Energy Tomorrow Blog
Posted June 28, 2018
When talking about the nuts-and-bolts of policy, it’s easy to lose sight of the real-world impacts of various regulatory choices. In Pennsylvania, where Gov. Tom Wolf continues to press for higher taxes on the commonwealth’s natural gas producers, the benefits of existing impact taxes on producers shouldn’t be overlooked.
Stephanie Catarino Wissman
Posted July 28, 2016
In Pennsylvania, the energy revolution has been very, very good to the commonwealth. Marketed natural gas production, which exceeded 4.5 trillion cubic feet in 2015, more than double output from just three years earlier:
Over the past half-decade, fees paid by industry to the commonwealth have totaled more than a billion dollars. Much of the money stays at the local level and is distributed to the counties and municipalities with the most shale wells. The top beneficiaries for 2015 included Washington County ($5.68 million), Susquehanna County ($5.25 million) and Bradford County ($4.92 million). Even in a down year for the industry, revenue to the commonwealth totaled $187.7 million.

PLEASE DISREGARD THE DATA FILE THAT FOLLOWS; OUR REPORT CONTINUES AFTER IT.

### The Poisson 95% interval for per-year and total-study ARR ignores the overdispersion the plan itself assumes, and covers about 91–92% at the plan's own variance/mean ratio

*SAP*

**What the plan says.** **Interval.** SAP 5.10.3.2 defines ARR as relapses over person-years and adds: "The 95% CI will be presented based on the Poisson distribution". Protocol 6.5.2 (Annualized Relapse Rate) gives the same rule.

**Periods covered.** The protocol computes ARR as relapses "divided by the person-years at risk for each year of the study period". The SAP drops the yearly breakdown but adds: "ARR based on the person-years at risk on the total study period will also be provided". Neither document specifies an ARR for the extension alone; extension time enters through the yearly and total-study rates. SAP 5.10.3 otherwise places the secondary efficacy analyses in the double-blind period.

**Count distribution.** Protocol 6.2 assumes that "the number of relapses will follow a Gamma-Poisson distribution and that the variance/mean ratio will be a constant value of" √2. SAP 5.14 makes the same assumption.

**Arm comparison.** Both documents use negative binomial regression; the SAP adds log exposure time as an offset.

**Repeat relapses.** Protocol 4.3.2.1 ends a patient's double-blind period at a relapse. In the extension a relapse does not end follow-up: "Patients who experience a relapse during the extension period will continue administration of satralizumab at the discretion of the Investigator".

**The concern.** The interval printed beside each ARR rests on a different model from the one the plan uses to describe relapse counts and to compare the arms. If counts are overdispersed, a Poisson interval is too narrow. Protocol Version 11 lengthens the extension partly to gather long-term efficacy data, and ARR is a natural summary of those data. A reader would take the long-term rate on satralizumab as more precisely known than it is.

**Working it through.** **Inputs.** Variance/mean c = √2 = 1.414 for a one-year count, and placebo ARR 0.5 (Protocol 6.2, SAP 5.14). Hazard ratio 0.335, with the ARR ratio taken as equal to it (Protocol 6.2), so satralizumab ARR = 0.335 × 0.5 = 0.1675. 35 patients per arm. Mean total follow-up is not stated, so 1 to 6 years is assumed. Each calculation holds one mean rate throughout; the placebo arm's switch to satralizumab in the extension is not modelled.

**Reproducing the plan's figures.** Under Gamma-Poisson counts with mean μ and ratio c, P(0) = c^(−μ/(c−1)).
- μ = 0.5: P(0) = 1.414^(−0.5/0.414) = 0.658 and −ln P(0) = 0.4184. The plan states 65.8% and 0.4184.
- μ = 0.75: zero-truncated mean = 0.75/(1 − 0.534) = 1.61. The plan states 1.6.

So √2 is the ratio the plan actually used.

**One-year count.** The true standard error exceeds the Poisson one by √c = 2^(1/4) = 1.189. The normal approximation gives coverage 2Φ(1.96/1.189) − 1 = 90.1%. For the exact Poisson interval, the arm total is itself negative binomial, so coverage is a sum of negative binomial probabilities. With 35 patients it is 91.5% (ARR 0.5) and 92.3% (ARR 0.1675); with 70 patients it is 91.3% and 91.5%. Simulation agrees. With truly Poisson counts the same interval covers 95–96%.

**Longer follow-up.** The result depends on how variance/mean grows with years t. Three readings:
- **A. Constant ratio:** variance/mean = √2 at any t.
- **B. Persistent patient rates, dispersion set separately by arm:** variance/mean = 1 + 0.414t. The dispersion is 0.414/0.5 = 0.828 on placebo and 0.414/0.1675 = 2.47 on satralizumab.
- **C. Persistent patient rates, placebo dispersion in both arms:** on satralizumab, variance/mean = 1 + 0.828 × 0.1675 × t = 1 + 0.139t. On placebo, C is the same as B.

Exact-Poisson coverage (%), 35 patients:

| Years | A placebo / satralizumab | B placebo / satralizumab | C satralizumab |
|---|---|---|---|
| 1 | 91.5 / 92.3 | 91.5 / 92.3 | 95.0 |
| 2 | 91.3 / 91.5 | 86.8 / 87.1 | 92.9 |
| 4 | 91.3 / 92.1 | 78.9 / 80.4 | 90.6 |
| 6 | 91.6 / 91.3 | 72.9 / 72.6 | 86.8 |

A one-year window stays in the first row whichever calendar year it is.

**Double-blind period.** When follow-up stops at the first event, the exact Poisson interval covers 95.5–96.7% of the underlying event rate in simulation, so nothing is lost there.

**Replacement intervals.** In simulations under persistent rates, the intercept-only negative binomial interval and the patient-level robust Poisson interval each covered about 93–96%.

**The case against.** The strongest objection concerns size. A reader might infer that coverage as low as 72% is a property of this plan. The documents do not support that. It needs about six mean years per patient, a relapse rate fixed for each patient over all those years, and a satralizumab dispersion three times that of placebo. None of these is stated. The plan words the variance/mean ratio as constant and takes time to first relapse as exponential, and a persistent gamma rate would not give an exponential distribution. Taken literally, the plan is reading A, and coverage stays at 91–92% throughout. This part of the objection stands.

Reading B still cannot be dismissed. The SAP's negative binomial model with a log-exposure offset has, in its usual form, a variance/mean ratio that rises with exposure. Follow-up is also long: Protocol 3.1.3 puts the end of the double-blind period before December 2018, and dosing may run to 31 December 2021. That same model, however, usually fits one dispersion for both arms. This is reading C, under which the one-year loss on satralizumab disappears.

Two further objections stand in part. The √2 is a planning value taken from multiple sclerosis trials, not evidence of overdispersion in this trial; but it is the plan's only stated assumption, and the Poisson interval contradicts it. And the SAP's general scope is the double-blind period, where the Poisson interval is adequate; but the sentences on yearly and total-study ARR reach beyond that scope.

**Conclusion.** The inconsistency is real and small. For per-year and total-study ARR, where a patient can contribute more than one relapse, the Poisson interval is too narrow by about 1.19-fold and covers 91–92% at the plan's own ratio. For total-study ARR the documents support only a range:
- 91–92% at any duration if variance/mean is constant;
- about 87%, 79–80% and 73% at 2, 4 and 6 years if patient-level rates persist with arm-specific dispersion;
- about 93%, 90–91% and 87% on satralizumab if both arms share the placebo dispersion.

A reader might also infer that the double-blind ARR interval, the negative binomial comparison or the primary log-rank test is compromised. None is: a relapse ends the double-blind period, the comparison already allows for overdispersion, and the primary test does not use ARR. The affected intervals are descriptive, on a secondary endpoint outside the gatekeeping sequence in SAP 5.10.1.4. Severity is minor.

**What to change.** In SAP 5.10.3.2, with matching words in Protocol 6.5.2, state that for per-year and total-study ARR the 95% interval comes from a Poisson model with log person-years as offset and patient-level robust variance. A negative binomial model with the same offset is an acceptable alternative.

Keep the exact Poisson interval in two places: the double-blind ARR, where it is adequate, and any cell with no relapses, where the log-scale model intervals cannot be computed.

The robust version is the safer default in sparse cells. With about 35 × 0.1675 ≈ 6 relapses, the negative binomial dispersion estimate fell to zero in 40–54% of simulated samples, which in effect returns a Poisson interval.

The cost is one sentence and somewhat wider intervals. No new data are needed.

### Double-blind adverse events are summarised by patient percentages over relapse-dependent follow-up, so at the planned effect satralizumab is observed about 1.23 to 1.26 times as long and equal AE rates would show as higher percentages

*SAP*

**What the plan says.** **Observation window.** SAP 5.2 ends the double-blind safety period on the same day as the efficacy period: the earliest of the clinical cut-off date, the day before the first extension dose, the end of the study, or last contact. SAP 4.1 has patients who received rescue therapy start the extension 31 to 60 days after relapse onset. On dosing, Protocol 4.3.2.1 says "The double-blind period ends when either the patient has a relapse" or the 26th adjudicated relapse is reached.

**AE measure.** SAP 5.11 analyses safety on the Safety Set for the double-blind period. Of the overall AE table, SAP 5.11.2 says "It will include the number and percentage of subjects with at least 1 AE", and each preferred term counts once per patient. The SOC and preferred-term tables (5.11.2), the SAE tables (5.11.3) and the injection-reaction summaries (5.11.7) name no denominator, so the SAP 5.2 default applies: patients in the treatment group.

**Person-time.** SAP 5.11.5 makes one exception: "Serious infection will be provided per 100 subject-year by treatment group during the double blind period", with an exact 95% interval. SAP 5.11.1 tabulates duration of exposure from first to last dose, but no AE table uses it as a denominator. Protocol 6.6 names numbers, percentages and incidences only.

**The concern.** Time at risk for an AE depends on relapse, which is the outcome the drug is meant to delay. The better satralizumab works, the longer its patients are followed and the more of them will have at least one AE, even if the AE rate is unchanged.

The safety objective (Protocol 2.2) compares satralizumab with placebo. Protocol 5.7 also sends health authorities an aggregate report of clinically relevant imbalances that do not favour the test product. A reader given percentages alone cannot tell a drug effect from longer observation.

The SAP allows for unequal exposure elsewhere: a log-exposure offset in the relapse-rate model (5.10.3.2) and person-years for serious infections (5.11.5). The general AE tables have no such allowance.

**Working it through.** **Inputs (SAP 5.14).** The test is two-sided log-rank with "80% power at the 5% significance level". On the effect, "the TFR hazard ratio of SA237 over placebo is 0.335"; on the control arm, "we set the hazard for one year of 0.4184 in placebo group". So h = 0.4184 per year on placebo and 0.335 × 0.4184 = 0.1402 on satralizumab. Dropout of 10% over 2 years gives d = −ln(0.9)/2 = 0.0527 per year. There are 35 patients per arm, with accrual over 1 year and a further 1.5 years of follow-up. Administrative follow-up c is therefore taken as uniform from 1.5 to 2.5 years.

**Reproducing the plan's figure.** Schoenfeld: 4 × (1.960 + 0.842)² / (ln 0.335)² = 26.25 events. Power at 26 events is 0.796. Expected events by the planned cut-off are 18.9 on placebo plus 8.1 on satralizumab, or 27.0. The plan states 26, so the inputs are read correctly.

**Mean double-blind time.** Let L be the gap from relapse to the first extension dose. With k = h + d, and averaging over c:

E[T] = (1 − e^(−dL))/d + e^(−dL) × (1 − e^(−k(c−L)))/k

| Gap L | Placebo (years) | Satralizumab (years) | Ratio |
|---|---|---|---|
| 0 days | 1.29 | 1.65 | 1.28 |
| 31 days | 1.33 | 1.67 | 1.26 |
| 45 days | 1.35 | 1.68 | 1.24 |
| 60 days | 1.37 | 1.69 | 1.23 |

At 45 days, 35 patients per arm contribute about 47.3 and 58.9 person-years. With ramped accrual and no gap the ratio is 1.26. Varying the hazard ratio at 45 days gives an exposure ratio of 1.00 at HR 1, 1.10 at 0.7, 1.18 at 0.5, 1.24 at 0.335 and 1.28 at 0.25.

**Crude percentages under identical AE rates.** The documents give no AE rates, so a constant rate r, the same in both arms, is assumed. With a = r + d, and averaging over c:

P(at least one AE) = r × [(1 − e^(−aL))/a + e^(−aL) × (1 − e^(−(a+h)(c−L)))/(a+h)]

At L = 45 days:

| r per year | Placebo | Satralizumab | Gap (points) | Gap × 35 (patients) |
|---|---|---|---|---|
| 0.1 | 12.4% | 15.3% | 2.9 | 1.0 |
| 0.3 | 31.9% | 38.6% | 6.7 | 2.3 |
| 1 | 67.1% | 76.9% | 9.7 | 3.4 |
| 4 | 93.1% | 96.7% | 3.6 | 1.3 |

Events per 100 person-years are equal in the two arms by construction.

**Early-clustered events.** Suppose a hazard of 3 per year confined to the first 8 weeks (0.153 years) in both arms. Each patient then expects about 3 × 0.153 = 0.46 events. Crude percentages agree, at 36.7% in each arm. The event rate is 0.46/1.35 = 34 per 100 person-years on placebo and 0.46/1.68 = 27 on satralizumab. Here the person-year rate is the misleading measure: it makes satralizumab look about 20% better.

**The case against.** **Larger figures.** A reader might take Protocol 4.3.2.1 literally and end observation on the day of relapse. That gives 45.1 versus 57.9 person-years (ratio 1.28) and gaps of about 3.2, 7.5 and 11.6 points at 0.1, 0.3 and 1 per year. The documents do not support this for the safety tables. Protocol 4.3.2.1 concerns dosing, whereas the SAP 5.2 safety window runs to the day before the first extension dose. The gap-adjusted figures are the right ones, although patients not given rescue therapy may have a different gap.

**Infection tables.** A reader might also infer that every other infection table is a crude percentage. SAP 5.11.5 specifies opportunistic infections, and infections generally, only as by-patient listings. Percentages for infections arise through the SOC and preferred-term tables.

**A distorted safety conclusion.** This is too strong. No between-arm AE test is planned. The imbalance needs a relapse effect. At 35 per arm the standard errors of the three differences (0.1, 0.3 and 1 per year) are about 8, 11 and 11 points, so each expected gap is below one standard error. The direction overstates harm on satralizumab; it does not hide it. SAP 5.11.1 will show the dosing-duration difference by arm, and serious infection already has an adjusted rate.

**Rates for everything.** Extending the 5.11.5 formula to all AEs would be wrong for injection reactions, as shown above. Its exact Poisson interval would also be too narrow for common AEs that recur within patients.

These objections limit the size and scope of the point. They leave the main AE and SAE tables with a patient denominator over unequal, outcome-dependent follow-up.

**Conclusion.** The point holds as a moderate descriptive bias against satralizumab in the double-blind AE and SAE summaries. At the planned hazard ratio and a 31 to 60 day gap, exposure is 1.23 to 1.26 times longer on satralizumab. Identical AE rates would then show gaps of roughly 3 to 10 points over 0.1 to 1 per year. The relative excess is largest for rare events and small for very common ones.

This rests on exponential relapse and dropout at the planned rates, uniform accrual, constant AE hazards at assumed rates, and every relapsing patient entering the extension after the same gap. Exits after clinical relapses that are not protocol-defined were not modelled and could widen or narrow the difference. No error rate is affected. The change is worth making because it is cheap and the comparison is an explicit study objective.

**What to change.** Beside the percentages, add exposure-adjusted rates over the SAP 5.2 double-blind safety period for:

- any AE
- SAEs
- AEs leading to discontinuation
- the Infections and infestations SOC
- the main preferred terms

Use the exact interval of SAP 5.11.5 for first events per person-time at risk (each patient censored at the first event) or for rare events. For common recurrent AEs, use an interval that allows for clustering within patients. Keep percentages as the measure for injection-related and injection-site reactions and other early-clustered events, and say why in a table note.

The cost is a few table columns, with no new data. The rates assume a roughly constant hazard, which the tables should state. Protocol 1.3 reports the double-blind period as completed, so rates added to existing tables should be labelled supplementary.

Posted March 6, 2015
More on the plan by new Pennsylvania Gov. Tom Wolf to increase taxes on energy production in the commonwealth.
As lawmakers mull over Wolf’s proposal to add a 5 percent tax on the value of natural gas at the wellhead, plus 4.7 cents per thousand cubic feet of gas extracted – effectively a 7.5 percent tax, according to Cabot Oil & Gas Corp.’s George Stark – the key issue is its potential effect on future energy development in Pennsylvania.
Certainly, fundamental economics holds that if you tax something more, you’ll almost certainly get less of it. And that should give lawmakers pause.
Posted May 31, 2012
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Jane Van Ryan
Posted July 21, 2010
Jane Van Ryan
Posted May 26, 2010